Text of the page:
Though Tsui Hark did not take credit for directing the film – Wellson Chin did – it is very evident that Hark has had a lot of input and influence on this picture, and I wouldn’t be surprised that indeed he did direct large portions of the film. Hark has often been accused of "style over substance" and "Vampire Hunters" is another example where his vision is taking the front seat over a really deep story. It is anyone’s guess however, whether that is a good or bad thing. To me, ultimately "Vampire Hunters" was a fun movie that fulfilled my every hope. Characters may be flat and insignificant at best, and the story may be a tad too furious for its won sake at times, but in the end, "Vampire Hunters" is a racy horror film that delivers the goods.
Now, if someone at Columbia TriStar would actually have watched the movie they would have realized that the artwork for this DVD with its fanged skull is completely out of place, but at least for once in their Hong Kong movie line-up they did get the technical side of the release right. The <$16x9,anamorphic> <$PS,widescreen> transfer of the movie is a beauty to behold. The print is entirely free of speckles or blemishes and not a hint of grain is visible. The transfer shows a very high level of detail and even the most subtle gradients are rendered marvelously. Color reproduction is faithful with strong and vibrant hues that bring out the best of the movie’s enchanting cinematography. Black levels are rock solid and never break up, creating deep shadows that never lose definition. As a result the image looks incredibly deep and rich with a wide contrast range. Edge-enhancement is virtually non-existent, creating a sharp image with bold lines that are never exaggerated. The compression has been handled equally well and not compression artifacts distract from the viewing experience.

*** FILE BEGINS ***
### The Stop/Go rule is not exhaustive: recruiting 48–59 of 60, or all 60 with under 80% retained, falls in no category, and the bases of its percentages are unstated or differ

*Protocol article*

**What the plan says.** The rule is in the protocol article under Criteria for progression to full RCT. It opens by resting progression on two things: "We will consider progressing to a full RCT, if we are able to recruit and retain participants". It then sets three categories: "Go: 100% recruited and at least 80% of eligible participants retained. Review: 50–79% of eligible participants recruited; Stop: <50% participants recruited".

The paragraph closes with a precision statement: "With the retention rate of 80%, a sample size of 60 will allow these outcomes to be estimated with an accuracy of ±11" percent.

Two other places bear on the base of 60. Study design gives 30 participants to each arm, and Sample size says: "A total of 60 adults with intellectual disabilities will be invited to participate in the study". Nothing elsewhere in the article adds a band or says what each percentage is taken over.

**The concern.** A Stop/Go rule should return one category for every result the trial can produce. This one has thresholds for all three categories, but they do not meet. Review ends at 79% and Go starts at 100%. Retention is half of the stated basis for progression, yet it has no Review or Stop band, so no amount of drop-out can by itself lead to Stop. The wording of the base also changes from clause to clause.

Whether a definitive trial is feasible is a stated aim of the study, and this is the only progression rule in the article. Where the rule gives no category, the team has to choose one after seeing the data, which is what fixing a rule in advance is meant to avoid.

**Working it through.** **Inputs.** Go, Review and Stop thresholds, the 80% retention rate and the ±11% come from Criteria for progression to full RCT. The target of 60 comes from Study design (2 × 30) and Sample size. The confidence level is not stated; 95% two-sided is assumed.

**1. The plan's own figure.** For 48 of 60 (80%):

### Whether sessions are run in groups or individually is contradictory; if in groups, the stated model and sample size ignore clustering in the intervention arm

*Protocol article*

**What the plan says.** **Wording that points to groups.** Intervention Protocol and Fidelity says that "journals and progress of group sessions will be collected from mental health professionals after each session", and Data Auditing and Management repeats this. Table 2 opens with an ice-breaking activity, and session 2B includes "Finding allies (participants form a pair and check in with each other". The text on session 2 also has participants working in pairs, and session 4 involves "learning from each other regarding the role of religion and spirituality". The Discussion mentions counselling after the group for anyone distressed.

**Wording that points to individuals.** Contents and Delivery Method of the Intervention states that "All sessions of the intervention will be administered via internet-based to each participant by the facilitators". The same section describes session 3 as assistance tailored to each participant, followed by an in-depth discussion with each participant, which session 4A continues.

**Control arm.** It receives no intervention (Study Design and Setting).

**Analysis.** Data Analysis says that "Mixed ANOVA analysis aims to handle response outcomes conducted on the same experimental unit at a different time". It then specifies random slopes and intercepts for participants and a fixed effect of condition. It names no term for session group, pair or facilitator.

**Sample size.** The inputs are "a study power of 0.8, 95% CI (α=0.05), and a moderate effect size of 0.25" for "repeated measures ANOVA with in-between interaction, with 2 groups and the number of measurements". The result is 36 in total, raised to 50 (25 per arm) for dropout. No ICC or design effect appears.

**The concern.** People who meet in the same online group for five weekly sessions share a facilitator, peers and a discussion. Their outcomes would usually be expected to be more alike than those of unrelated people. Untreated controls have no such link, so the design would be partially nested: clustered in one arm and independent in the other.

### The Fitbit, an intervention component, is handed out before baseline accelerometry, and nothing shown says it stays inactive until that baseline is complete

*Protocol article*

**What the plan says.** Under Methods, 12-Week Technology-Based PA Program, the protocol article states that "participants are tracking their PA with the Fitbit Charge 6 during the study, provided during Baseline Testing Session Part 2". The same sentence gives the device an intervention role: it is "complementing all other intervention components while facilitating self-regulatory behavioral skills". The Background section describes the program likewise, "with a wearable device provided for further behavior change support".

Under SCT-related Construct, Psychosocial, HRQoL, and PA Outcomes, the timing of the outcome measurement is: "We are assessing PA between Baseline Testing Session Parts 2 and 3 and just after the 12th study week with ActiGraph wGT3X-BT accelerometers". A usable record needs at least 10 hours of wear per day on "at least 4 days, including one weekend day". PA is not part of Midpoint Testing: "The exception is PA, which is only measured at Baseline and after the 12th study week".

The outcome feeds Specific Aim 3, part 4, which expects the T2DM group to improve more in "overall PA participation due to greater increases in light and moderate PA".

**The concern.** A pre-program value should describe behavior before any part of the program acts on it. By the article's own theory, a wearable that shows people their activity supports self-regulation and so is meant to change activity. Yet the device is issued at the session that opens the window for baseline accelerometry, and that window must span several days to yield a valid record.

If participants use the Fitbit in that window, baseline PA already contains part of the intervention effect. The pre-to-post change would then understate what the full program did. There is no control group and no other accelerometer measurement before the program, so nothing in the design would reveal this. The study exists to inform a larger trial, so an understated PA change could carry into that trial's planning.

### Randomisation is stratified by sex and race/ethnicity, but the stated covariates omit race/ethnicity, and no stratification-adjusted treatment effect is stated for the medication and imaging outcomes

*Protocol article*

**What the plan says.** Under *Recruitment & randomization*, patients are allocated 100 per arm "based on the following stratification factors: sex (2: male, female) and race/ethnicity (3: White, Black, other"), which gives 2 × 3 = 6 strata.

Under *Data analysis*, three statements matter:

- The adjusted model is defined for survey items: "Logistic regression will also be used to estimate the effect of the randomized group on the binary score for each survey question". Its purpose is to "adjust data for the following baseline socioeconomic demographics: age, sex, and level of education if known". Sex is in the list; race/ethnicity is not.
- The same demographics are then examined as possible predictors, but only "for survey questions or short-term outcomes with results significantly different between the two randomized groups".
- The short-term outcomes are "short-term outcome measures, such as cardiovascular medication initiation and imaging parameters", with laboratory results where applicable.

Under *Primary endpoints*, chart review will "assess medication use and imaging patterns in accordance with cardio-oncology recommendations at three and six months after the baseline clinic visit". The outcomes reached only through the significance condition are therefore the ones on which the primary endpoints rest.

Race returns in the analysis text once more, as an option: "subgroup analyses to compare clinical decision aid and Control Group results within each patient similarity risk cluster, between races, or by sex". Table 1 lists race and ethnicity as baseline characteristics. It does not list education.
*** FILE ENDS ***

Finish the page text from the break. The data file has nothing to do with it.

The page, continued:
On the sonic end, the DVD also convinces. Featuring the original <$5.1,5.1 channel> <$DD,Dolby Digital> mix in Cantonese, the audio is making good use of the surround channels. The spatial integration is good and directional effects are used frequently and to great effect, creating a wide and immersive sound field. The frequency response of the track is good with clear high ends and solid basses. Dialogues are well integrated and never drowned out. Also found on the DVD is a <$5.1,5.1 channel> Dolby Digital mix in a English, and a French <$DS,Dolby Surround> track, but no real fan will ever touch these dubs. The DVD is also subtitled in English and French.
Not a single extra graces this release, which is a disappointment given the film’s very recent production year.
It is evident that Columbia TriStar is entirely clueless when it comes to the Hong Kong movies in their library, and the cover byline "In the vein of Crouching Tiger, Hidden Dragon" adds further proof to that. It’s like comparing "Gone With The Wind" to "Dawn Of The Dead" – after all there are dead people in both, right?
That aside, Tsui Hark dishes out a solid, furious spectacle once again that carries his signature all over. It is a very atmospheric film once again, though not without shortcomings. Nonetheless, fans of Hong Kong horror movies will undoubtedly savor this little action-packed gem despite its formulaic story.